‘Mar Menor’ and nitrates: political and technical challenge?


The ‘Mar Menor’, the largest saltwater lagoon in Europe located in the region of Murcia (Spain), has suffered and suffers a very serious abuse of the natural environment. The recent death of thousands of species that inhabit it is a direct consequence of the political and administrative ineptitude that has looked the other way for decades.

The research group “Mediterranean Ecosystems” (University of Murcia) indicates that agricultural and livestock activity is responsible for 85% of the eutrophication of the Mar Menor. This intensive agriculture, by large agribusiness companies and distribution chains, has caused a great environmental impact in the form of nitrates, which are introduced into the Mar Menor either by surface or through contaminated aquifers where they have been It has been accumulating progressively. The Environmental Impact Statement (EIS) of the Ministry for Ecological Transition indicates that of the 60,000 hectares of irrigated land, some 20,000 have no concessions, that is, they are illegal. In addition, 90% of the inspected farms do not comply with current regulations, resulting in 500 purinera rafts infiltrating or overflowing.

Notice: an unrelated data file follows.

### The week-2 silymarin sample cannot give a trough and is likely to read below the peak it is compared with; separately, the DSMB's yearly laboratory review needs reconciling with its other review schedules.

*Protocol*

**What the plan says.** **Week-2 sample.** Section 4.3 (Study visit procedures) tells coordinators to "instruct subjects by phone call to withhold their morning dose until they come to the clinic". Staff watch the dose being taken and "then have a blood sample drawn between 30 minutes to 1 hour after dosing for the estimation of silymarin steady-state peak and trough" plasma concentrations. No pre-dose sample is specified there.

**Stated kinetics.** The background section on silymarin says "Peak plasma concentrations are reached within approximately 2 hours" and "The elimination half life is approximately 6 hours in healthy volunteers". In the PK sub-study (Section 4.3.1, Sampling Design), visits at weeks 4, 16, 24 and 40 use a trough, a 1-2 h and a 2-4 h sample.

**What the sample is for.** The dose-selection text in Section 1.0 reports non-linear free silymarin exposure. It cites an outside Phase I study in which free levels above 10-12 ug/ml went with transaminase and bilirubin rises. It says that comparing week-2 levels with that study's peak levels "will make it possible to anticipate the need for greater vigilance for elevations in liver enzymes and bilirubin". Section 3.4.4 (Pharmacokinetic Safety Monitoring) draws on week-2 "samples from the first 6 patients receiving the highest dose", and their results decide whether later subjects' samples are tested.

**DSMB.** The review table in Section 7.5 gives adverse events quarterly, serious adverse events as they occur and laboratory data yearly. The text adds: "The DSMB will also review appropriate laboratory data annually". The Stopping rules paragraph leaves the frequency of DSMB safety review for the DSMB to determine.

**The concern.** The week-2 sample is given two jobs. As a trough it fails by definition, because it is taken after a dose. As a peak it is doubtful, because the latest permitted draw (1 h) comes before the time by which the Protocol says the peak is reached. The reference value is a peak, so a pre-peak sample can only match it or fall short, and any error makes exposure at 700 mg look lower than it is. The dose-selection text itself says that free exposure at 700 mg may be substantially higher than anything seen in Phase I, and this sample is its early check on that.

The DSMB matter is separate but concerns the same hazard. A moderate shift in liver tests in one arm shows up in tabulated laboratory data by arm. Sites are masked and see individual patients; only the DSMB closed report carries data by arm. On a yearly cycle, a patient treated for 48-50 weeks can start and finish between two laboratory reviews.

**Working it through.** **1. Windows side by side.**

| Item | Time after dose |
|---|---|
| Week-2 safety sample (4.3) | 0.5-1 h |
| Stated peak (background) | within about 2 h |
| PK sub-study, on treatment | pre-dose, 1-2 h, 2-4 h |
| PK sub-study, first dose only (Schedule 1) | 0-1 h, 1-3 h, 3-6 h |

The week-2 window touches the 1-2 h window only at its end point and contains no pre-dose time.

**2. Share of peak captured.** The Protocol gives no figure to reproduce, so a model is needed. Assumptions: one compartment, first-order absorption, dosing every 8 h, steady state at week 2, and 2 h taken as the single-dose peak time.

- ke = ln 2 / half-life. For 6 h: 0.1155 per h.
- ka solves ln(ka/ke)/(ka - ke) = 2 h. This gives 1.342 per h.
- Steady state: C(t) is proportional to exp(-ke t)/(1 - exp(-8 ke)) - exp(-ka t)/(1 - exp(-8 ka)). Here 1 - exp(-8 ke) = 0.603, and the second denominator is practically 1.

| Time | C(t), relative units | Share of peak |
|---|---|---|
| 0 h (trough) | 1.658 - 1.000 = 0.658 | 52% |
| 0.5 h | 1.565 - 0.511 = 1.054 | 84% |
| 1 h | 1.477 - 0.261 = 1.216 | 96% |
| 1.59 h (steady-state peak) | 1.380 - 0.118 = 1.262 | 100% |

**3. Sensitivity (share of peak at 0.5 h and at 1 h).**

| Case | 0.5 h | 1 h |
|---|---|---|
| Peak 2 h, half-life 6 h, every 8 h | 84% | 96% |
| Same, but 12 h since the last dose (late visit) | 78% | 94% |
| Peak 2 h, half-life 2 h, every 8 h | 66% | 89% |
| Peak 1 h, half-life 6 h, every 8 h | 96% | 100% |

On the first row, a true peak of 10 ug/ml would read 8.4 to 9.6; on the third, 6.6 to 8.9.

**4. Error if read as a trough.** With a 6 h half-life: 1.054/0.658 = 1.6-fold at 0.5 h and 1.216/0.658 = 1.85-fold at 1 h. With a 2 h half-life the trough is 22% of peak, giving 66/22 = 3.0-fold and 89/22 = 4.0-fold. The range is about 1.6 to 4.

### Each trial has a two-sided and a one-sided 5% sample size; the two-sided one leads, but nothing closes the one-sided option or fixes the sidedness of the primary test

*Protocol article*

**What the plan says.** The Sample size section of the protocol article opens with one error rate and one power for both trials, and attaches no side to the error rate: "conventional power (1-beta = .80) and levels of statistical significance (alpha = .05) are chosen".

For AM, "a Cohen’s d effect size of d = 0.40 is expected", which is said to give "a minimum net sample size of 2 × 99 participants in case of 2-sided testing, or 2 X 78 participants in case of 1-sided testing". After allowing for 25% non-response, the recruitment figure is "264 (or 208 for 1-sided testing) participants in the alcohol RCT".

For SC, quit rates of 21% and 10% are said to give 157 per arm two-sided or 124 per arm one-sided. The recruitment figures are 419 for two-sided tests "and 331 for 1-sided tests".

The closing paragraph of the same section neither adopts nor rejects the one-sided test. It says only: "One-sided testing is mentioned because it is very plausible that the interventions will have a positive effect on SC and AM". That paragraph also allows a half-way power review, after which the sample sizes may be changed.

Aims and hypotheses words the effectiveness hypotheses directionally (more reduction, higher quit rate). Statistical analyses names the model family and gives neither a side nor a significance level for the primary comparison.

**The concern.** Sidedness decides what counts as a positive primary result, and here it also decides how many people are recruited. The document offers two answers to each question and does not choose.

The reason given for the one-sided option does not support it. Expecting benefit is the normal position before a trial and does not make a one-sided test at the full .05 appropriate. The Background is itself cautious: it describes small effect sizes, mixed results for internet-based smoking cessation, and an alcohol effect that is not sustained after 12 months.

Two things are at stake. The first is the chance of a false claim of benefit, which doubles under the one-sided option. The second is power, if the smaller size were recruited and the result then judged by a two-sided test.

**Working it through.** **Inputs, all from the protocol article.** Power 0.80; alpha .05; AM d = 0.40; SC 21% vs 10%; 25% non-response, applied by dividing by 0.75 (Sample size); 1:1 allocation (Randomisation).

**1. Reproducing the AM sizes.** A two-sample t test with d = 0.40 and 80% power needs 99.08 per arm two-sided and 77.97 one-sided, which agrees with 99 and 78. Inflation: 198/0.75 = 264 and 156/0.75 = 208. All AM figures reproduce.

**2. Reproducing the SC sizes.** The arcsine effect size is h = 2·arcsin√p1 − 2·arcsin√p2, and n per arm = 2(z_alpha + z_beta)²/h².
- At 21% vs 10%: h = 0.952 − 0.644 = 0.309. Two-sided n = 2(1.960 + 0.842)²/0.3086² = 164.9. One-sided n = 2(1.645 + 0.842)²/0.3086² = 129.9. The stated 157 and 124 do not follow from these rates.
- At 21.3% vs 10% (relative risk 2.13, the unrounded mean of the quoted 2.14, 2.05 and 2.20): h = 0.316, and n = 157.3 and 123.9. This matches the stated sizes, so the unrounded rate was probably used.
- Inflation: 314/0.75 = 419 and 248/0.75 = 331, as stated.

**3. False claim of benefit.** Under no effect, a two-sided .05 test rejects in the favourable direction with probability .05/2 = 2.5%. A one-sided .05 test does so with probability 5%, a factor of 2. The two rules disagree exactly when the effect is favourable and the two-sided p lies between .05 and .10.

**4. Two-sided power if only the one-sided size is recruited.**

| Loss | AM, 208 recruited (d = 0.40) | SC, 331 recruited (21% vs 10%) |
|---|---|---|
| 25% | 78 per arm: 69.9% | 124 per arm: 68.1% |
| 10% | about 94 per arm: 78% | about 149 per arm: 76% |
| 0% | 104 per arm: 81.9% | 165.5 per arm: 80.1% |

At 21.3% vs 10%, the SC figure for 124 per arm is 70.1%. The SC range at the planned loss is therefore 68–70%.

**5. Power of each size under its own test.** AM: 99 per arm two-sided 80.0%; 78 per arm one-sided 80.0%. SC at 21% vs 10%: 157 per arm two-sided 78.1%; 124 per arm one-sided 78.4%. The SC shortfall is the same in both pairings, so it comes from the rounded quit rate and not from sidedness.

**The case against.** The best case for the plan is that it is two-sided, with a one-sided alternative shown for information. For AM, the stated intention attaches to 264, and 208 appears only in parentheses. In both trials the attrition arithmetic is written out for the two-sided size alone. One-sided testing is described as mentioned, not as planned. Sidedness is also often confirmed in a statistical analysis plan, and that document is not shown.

The elimination or reduction of these nitrates in their origin, coming largely from the disproportionate fertilization of fertilizers and slurries, would lead to a technological solution to the environmental problem involved. This could be achieved through biological systems of ‘nitrification-denitrification’ in the same farms.

In any case we have to reflect and look for a solution that ultimately affects all of us.

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